Excuse my Dust: The New York Life of Dorothy Parker

Creators
Amelia Catalano and Alison Rhonemus

One of the most frustrating things for Dorothy parker, in her mind, is that she was not born a “native New Yorker.” Despite her protest, Parker would come to embodied all that forms the mythology of what it is to be true New Yorker.

Dorothy Parker was born on August 22, 1893 to Henry and Eliza Rothschild, in East End New Jersey, two months premature, and while the family was on vacation. Of this Parker would say “it was the last time I was early for anything”. Parker’s family would return their home on West 72nd Street shortly after her birth, and young Dorothy would spend the majority of the rest of her life in the city in the city she loved, save for some stints in later life when she lived in L.A., and while attending Miss Dana’s Academy, also in New Jersey, until 1906.

From 1906-1914, the Rothschild family moved from apartment to apartment, taking advantage of the incentives offered by upper west side building owners to lure middle class families to their residencies. Her siblings started their own lives at this point in time, and upon her father’s death in 1913, it was down to Dorothy to earn money. After doing a handful of random jobs, Dorothy parker submitted what would be her first published work in 1914 to Vanity Fair magazine, one of Conde Nast many publication. It was accepted, and a whole new chapter in Dorothy’s life began.

Parker famously got paid $12 for her first poem, which was about two weeks worth of wages. Bolstered by her accomplishment, the 21 year old parker marched down to the Conde Nast head quarters, 19-25 west 44th Street, and asked a job by the accepting editor, Frank Corwninshield. She got a job at Vouge, another Conde Nast publication, at $10 a week as an editor, and took up an apartment at 103rd and Broadway. The position at Vanity Fair would be the most important turn of events in Parker’s life, not only would this launch her literary career, but the job would introduce her to two fateful and good friends: Robert Benchley and Robert Sherwood.

Circumstances would make it such that shortly after their meeting at work in 1914 the Algonquin Hotel would become the trio’s place of choice for extended lunch breaks, and a convenient one, located at 59 west 44th street. However, it wasn’t until other’s started to join the group, mostly based on professional collections, that the true round table would be formed. Soon to join the group would be Fanklin P. Adams, Alexandar Woolcott, Edna Ferber, Heywood Broun, and George S. Kaufman. The groups wit became legendary, especially Dorothy’s, who would later be credited with more famous on-liners than any other member of the table.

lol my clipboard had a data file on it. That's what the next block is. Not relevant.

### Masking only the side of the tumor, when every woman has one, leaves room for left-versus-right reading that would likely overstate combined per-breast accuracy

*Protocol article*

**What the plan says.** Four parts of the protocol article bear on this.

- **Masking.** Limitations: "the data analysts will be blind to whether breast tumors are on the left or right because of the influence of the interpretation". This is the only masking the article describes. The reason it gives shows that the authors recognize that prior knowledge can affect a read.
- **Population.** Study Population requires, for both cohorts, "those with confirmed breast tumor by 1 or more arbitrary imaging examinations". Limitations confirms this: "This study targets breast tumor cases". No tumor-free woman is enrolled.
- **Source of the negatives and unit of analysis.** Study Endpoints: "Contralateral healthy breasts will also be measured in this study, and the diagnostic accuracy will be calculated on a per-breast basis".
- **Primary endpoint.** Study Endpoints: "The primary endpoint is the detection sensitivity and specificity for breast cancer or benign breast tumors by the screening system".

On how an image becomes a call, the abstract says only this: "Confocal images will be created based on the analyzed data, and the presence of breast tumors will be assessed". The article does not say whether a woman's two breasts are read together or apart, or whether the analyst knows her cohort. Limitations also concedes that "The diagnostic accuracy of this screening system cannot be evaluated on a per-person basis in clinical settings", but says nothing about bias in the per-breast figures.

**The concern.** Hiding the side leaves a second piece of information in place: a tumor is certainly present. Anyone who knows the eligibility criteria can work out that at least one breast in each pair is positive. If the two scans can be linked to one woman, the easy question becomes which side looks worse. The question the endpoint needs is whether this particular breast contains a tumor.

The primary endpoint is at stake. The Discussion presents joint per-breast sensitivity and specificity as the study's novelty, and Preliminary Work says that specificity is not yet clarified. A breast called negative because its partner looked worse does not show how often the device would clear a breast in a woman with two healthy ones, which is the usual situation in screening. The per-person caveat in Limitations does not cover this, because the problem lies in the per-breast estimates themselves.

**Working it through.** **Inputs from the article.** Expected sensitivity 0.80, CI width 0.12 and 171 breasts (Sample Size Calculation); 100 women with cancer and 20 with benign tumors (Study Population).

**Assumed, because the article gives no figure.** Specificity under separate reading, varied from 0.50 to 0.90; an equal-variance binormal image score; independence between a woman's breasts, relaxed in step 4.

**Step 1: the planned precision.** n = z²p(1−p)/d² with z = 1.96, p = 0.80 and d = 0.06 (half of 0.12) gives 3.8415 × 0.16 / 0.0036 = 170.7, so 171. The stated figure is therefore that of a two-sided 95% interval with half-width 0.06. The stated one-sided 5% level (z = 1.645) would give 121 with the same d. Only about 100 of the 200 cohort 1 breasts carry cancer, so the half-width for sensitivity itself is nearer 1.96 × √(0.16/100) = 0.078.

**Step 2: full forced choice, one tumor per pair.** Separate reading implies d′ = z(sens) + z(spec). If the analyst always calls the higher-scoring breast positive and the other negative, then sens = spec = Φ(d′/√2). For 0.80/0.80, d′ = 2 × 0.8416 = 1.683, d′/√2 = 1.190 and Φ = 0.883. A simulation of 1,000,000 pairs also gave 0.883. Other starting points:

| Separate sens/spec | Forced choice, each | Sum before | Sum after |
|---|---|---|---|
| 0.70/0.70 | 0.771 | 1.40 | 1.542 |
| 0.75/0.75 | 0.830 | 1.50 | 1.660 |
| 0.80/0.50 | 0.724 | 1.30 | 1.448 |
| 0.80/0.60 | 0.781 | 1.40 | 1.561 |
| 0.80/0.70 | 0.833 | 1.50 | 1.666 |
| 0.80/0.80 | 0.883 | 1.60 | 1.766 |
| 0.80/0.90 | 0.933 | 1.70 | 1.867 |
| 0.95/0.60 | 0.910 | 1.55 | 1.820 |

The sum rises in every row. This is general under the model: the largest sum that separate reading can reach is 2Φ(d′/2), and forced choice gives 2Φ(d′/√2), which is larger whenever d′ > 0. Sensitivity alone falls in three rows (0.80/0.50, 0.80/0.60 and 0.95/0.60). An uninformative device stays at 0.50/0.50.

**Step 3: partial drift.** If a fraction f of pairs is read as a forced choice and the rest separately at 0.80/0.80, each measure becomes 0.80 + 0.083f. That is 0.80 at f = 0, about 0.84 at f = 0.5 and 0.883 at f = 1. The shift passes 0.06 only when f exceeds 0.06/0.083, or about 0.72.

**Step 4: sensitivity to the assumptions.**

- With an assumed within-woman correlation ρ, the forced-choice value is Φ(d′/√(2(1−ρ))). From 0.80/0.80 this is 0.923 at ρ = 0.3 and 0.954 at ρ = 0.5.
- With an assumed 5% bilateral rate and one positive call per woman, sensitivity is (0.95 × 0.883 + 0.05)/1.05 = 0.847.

The twenties were good to Dorothy, and she would work as a theater critic for Vanity Faire, though famously being sacked for insulting one of Florenz Ziegfeld’s productions in one of her reviews. Dorothy would also produce a collected volume of poetry and another of short stories. On top of all this she would also be one of the first contributors to the New Yorker magazine, 25 West 45th Street and then 28 West 44th Street, newly formed in 1925 by fellow round-tablites Harold Ross and Jane Grant. Apparently, at this point, all at Conde Nast had been forgiven.

The End of the 1920s brought about many ends. Not only was it the end of the economic upswing which had subsidized the roaring 20s, but the end of the decade also marked the slow death of the roundtable, attendance fell off subtly till there was no one left. Though Dorothy didn’t feel the impact of the depression as harshly as some at the round table, and she would be one of the only members to be in continuous publication until the time of her death in 1967 from a coronary.

Dorothy would come to exemplify what it is to be a New Yorker, a clever mind that could cut glass, framed by an elegant sense of fashion, and charismatic personality that could not fail to make her renown. As Dorothy Parker said as far as her ending was concerned “Excuse my dust.”

Bibliography and credits
AP/Wide World of Photos, & Fitzpatrick, K. C. (2005). The Algonquin Hotel. A Journey into Dorothy Parker’s New York, Berkeley, CA: Roaring Forties Press. p. 37.

Born Today. (1930) Robert E. Sherwood [photograph]. Retrieved April 20, 2012. From http://www.born-today.com/Today/04-04.htm.